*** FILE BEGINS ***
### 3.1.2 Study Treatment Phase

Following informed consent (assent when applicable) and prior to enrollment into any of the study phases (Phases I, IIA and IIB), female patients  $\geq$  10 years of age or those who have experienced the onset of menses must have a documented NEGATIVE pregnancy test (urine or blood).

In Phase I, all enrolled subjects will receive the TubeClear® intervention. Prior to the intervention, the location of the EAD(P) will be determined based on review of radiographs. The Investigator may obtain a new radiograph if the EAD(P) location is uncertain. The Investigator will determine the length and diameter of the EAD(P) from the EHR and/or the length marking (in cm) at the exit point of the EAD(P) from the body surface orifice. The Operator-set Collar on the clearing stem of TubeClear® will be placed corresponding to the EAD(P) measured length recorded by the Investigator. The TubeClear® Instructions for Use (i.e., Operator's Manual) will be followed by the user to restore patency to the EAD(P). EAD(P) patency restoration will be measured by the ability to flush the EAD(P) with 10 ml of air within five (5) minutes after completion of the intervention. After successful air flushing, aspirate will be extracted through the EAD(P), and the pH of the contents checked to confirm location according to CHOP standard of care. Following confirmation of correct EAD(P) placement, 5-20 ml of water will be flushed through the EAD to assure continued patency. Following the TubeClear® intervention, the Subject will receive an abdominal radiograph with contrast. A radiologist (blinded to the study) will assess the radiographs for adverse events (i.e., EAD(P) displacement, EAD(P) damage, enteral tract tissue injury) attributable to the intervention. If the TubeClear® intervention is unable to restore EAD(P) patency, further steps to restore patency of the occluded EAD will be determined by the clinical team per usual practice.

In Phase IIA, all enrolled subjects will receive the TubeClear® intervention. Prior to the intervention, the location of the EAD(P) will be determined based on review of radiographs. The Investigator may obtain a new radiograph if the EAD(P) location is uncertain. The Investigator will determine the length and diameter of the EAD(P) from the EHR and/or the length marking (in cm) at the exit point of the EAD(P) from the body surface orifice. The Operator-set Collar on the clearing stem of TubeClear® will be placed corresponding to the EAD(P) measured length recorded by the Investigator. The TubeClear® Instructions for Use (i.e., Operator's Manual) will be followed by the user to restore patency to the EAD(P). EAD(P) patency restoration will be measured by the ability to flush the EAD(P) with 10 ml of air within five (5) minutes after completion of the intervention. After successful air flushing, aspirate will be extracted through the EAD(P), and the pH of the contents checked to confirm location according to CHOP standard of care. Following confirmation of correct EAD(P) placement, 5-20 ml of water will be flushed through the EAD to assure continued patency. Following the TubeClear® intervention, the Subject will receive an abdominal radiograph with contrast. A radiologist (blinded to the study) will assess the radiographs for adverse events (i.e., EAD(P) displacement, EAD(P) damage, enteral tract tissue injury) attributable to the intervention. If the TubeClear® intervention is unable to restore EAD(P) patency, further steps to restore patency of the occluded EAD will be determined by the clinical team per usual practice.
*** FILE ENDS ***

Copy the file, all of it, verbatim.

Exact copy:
### 3.1.2 Study Treatment Phase

Following informed consent (assent when applicable) and prior to enrollment into any of the study phases (Phases I, IIA and IIB), female patients  $\geq$  10 years of age or those who have experienced the onset of menses must have a documented NEGATIVE pregnancy test (urine or blood).

In Phase I, all enrolled subjects will receive the TubeClear® intervention. Prior to the intervention, the location of the EAD(P) will be determined based on review of radiographs. The Investigator may obtain a new radiograph if the EAD(P) location is uncertain. The Investigator will determine the length and diameter of the EAD(P) from the EHR and/or the length marking (in cm) at the exit point of the EAD(P) from the body surface orifice. The Operator-set Collar on the clearing stem of TubeClear® will be placed corresponding to the EAD(P) measured length recorded by the Investigator. The TubeClear® Instructions for Use (i.e., Operator's Manual) will be followed by the user to restore patency to the EAD(P). EAD(P) patency restoration will be measured by the ability to flush the EAD(P) with 10 ml of air within five (5) minutes after completion of the intervention. After successful air flushing, aspirate will be extracted through the EAD(P), and the pH of the contents checked to confirm location according to CHOP standard of care. Following confirmation of correct EAD(P) placement, 5-20 ml of water will be flushed through the EAD to assure continued patency. Following the TubeClear® intervention, the Subject will receive an abdominal radiograph with contrast. A radiologist (blinded to the study) will assess the radiographs for adverse events (i.e., EAD(P) displacement, EAD(P) damage, enteral tract tissue injury) attributable to the intervention. If the TubeClear® intervention is unable to restore EAD(P) patency, further steps to restore patency of the occluded EAD will be determined by the clinical team per usual practice.

In Phase IIA, all enrolled subjects will receive the TubeClear® intervention. Prior to the intervention, the location of the EAD(P) will be determined based on review of radiographs. The Investigator may obtain a new radiograph if the EAD(P) location is uncertain. The Investigator will determine the length and diameter of the EAD(P) from the EHR and/or the length marking (in cm) at the exit point of the EAD(P) from the body surface orifice. The Operator-set Collar on the clearing stem of TubeClear® will be placed corresponding to the EAD(P) measured length recorded by the Investigator. The TubeClear® Instructions for Use (i.e., Operator's Manual) will be followed by the user to restore patency to the EAD(P). EAD(P) patency restoration will be measured by the ability to flush the EAD(P) with 10 ml of air within five (5) minutes after completion of the intervention. After successful air flushing, aspirate will be extracted through the EAD(P), and the pH of the contents checked to confirm location according to CHOP standard of care. Following confirmation of correct EAD(P) placement, 5-20 ml of water will be flushed through the EAD to assure continued patency. Following the TubeClear® intervention, the Subject will receive an abdominal radiograph with contrast. A radiologist (blinded to the study) will assess the radiographs for adverse events (i.e., EAD(P) displacement, EAD(P) damage, enteral tract tissue injury) attributable to the intervention. If the TubeClear® intervention is unable to restore EAD(P) patency, further steps to restore patency of the occluded EAD will be determined by the clinical team per usual practice.